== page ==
Speakers ranged from those who had lived there all their lives to those who had lived there just one year. Reasons given by the new residents who choose that area to buy into ranged from the recreational aspects, the proximity to downtown Chattanooga and to the old-fashioned neighborhood feel. They all expressed the fear that their quality of life would decline with an increase of so many more vehicles. Jon Baker said the traffic will destroy the existing identity that the Ashmore and Midvale Avenue community experiences. One speaker said that he would be able to see the new apartments from his house and that he would prefer having a “C” development than to forfeit safety.
Another said promises can be made showing pretty pictures, but at the end of the day there is no guarantee that those promises will happen. She suggested that the developer obtain some of the 38 declining apartment communities in Red Bank and bring them up to code and to full capacity before building more new ones.
One resident that spoke later in the meeting, said he did know that the property was zoned R-3 but that he did not know that a “grand entrance” would be put in the middle of Ashmore Avenue.
Melinda Roddy told the commissioners that homeowners should be considered more than renters. The permanent residents are the ones who pay taxes and have pride of ownership. Earl Clark, who lives on the other end of Red Bank, spoke said, “I want them to know that they are not here by themselves. What benefits those living on Ashmore Avenue also benefits me."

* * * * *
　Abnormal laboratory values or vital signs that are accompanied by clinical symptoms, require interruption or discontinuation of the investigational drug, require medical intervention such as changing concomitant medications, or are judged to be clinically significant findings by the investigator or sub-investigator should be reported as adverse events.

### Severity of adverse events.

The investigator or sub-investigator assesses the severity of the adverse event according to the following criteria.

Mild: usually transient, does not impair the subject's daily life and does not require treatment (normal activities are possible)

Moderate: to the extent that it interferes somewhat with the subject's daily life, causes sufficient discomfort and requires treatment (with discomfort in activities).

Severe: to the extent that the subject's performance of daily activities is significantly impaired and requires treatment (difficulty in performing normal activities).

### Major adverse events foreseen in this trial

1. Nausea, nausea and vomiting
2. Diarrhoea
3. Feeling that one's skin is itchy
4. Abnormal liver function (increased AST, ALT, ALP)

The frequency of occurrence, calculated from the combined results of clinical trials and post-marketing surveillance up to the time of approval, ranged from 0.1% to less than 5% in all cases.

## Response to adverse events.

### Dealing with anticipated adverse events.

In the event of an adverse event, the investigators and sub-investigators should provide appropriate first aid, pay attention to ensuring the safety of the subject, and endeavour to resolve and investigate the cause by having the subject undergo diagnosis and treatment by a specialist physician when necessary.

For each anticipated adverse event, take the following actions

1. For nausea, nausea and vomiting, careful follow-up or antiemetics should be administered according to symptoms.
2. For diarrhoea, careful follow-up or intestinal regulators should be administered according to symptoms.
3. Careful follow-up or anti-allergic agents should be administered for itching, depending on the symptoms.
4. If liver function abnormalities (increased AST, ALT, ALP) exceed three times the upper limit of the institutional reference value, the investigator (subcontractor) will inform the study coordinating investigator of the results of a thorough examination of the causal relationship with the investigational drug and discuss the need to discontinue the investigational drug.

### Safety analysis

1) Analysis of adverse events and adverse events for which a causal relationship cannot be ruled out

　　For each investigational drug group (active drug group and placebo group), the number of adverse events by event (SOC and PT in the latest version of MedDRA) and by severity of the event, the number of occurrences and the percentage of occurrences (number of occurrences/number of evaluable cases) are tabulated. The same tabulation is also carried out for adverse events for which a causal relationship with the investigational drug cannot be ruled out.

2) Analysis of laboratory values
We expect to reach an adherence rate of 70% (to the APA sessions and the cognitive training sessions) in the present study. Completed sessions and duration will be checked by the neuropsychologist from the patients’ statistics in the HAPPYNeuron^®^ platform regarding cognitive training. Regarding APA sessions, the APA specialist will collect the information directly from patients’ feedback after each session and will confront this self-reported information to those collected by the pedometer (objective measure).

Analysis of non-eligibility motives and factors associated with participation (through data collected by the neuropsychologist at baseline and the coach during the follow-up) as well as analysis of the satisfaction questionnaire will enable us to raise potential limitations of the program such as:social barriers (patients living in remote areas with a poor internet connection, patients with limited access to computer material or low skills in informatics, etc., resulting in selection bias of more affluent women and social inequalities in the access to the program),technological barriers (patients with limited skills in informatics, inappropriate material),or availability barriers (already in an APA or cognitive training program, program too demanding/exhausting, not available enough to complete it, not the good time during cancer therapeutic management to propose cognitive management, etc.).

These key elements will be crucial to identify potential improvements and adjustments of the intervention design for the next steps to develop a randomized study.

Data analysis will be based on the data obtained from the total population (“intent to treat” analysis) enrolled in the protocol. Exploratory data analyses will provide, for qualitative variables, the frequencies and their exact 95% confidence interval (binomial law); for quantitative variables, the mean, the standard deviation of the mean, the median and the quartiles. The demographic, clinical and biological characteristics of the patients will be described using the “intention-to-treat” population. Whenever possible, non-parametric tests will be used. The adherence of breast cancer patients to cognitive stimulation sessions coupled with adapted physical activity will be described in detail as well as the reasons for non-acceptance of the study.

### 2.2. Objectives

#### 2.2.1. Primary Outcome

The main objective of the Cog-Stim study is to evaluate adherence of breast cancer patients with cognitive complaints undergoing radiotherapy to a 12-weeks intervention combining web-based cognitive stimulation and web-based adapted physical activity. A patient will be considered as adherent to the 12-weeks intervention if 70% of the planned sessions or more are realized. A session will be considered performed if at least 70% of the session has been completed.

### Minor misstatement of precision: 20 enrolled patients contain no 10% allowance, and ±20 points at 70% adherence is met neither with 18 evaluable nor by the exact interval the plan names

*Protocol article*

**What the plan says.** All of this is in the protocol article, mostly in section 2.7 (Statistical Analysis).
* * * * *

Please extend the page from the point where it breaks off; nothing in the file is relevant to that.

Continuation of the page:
The public hearing ended after hearing citizens’ comments for one hour and 40 minutes. With Commissioner Rick Causer absent from the meeting, Commissioner Floy Pierce made a motion to postpone the vote for the zoning change until he could be present, but the motion died from failure to get a second. Commissioner Eddie Pierce made a motion to deny the rezoning request. Rezoning was denied by a roll call vote with Mr. Pierce and Mayor John Roberts voting for the motion and Commissioner Floy Pierce voting no. There will be a second reading and vote at the commission meeting April 1.
In other business Tuesday night, the commissioners acting as the Red Bank Beer Board approved a manufacturing and distribution beer permit for Rick C. Wexler, president of Big Frog Brewing Company. This will be a craft beer brewery located at 2122 Dayton Blvd. There will be no on-site sales from the premises.
County Commissioner Joe Graham presented Red Bank with a check for $7,975 from his discretionary fund to be used for sod and a sprinkler system at the city’s baseball fields and park.